Projects & Initiatives
National Forest Planning
As appointed by the Secretary of Agriculture, Bolle Center Director Martin Nie served on the U.S. Forest Service’s National Advisory Committee for Implementation of the National Forest System Land Management Planning Rule from 2014 to 2018. National Forest plans throughout the nation are being revised, and the Committee worked collaboratively to provide advice and recommendations on the implementation of the rule. The Committee played a significant role in reviewing and recommending changes to the agency’s planning directives, federal regulations pertaining to forest plan amendments, and provided the Chief of the USFS dozens of recommendations in how to improve National Forest management and the plan revisions going on throughout the country.
The group released A Citizens’ Guide to National Forest Planning and the guide Understanding Your Opportunities for Participating in the Forest Service Planning Process: A Guide for State, Local, and Tribal Governments (both are pdf files). The Committee’s web site provides more information regarding the recommendations made by the Committee.
The Bolle Center continues its collaborative work focused on National Forest planning.
Fish and Wildlife Management on Federal Lands and Wilderness
The authority, jurisdiction, and responsibility for managing fish and wildlife on federal lands and in federally designated wilderness is often a source of controversy and divergent stewardship practices. There have been multiple conflicts in recent years between state fish and game departments and federal land agencies responsible for managing public lands and wilderness areas, such as predator control efforts on public lands in Idaho and Alaska.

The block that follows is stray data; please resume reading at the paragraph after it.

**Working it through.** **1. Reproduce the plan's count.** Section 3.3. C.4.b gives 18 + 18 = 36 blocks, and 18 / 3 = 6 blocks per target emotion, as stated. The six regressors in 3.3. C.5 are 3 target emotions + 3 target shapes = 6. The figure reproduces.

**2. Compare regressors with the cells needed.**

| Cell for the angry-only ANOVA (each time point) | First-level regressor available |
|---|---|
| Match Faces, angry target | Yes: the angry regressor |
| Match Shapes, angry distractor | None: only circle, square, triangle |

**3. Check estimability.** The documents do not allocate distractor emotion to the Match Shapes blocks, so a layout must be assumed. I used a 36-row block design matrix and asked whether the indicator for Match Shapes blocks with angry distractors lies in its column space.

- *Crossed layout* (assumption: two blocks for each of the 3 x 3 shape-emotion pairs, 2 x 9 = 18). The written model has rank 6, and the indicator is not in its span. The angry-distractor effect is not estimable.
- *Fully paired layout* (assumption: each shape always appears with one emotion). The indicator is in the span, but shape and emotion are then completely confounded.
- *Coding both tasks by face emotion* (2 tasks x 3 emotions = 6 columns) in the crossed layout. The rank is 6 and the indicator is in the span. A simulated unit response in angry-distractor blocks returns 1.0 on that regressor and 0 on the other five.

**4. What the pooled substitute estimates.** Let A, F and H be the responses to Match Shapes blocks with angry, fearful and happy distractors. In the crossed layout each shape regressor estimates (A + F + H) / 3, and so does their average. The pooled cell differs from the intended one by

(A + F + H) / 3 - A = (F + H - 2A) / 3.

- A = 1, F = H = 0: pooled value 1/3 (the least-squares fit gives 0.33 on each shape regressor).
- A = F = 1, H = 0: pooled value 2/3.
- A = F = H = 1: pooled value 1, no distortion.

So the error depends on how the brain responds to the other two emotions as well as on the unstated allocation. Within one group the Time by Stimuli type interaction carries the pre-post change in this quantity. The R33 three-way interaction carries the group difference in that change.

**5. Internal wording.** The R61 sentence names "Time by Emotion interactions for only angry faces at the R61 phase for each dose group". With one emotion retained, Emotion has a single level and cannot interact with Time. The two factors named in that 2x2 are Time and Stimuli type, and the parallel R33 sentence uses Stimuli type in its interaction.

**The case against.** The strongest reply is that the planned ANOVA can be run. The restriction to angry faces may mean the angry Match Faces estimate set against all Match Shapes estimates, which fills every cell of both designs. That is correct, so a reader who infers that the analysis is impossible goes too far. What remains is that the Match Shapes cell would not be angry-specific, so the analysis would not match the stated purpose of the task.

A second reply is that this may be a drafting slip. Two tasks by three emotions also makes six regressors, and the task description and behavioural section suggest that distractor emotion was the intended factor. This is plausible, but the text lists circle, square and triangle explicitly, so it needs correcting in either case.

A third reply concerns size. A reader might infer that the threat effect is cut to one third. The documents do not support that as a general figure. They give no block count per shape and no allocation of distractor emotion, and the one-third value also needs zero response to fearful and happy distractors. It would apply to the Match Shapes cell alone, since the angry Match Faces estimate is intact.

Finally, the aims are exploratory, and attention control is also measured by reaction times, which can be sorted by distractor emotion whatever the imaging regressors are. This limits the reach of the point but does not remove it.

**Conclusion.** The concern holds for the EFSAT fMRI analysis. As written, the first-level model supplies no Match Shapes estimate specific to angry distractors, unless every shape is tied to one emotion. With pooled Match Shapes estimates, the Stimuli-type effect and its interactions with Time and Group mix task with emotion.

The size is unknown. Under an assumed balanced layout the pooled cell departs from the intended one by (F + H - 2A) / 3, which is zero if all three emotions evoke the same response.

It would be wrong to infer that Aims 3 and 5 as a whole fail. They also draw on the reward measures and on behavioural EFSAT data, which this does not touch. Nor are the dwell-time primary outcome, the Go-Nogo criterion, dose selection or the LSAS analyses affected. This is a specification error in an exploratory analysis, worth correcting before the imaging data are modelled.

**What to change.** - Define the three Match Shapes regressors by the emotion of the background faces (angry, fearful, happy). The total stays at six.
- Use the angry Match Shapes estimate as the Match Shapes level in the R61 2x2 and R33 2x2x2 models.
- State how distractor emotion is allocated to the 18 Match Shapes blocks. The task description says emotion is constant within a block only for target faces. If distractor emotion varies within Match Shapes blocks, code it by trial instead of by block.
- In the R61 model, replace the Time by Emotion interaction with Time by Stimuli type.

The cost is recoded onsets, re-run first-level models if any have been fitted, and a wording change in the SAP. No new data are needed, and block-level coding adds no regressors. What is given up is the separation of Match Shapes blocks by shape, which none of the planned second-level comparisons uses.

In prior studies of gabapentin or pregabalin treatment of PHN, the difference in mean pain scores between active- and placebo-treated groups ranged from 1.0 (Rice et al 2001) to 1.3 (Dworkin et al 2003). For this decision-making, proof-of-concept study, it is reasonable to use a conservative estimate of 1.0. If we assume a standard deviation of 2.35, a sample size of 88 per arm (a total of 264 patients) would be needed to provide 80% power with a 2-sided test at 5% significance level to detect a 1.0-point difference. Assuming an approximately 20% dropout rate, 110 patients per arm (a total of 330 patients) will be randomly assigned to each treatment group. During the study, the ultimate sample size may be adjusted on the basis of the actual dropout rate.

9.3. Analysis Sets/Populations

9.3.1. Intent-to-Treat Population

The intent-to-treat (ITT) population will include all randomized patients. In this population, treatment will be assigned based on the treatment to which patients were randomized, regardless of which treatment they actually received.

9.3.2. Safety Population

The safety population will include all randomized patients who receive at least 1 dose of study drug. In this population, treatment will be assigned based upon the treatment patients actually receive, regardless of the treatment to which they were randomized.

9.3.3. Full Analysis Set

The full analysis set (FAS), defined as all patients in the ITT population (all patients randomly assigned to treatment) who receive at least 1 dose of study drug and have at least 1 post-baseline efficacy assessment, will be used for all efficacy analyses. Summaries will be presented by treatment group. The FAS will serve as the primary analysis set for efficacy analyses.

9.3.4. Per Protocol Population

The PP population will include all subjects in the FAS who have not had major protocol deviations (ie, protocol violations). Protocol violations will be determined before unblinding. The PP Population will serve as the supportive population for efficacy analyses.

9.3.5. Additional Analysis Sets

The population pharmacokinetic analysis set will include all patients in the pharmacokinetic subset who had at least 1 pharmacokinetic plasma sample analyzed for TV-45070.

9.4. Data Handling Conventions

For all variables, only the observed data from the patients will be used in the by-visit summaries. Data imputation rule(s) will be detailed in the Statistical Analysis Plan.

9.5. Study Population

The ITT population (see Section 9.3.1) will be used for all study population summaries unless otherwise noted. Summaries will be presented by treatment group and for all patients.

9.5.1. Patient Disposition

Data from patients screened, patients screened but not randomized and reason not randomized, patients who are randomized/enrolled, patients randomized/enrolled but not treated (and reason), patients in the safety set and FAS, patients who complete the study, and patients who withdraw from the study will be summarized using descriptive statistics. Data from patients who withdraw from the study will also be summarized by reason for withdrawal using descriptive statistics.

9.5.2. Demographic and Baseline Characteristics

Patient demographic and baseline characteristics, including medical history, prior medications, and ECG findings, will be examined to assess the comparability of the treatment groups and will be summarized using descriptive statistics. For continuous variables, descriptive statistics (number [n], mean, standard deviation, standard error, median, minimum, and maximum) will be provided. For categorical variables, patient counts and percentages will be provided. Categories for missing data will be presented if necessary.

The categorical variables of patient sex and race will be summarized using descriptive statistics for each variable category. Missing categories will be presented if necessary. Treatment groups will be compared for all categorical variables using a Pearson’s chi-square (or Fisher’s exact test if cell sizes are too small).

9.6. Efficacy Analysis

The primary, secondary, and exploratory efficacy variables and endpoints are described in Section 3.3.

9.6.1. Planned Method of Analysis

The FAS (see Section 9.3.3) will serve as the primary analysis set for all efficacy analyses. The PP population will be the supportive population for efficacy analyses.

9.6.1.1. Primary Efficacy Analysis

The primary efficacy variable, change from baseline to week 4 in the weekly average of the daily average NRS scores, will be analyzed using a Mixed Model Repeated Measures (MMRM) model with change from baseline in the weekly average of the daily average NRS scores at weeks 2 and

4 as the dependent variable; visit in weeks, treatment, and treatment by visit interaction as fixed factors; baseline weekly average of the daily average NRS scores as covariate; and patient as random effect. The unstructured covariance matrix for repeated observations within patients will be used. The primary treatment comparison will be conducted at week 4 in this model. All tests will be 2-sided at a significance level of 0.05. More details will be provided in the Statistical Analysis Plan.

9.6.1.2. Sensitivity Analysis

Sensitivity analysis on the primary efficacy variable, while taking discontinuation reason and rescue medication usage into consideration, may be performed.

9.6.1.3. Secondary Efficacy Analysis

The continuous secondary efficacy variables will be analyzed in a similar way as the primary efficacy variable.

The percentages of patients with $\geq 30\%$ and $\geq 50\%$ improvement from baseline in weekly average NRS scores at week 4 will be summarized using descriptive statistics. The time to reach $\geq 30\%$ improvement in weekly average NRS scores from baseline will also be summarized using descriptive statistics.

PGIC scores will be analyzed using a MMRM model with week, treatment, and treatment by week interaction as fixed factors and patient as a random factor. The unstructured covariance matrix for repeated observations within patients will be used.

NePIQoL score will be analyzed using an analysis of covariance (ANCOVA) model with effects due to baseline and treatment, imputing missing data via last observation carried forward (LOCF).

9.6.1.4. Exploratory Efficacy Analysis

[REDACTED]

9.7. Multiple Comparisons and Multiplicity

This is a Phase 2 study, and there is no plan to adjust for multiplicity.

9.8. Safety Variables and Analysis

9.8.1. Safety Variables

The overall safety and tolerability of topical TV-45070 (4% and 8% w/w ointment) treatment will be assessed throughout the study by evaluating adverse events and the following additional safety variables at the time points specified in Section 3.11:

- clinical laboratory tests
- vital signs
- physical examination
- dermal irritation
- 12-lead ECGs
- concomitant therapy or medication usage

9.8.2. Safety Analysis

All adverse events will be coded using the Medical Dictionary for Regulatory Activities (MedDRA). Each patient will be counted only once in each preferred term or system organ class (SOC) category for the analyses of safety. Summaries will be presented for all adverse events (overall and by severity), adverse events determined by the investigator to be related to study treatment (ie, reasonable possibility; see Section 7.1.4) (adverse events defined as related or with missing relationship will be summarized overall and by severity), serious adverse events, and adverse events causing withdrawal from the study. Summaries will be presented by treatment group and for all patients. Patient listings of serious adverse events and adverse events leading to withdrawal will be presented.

The Bolle Center was asked to investigate this issue and a research team was convened to provide an authoritative review of the relevant policy-legal issues and to offer a more constructive decision-making framework for the future.
The comprehensive article, "Fish and Wildllife Management on Federal Lands: Debunking State Supremacy" was published by Environmental Law in late 2017 and a pdf of the article is available here.
The Badger Two Medicine
As part of a collaborative effort, the Center is committing its expertise and research abilities to help protect the sacred land, cultural resources, and reserved treaty rights of the Blackfeet Nation in the Badger Two-Medicine area, located adjacent to Glacier National Park in Montana. The Center was asked in 2007 to provide a report investigating how the ecologically and tribally-significant Badger Two-Medicine area could possibly be protected and managed in the future. Much has happened since 2007, including renewed threats by proposed oil and gas development. The Center continues its commitment to the Badger Two-Medicine, providing quality information and analysis to decision makers regarding how the area could be protected and managed in the future.
In early Sept., 2015, the Advisory Council on Historic Preservation held a public meeting in Choteau to take comments on the oil and gas lease. On September 21st, the Council recommended to the Secretaries of Agriculture and Interior that the lease be cancelled to ensure that future mineral development does not occur. Read the recommendation from the ACHP (pdf)
Missoulian: US Cancels Energy Leases in Sacred Badger-Two Medicine Area
Great Falls Tribune: Council Rejects Badger-Two Medicine Gas Exploration
Montana Public Radio: Making Sense of the Decades Long Badger-Two Medicine Drilling Dispute
Montana Public Radio: Blackfeet Tribe: Badger-Two Medicine Too Sacred To Drill
Helena Independent Record: Dozens testify against Badger-Two Medicine oil and gas lease
Great Falls Tribune: Meeting attendees urge cancellation of Badger gas lease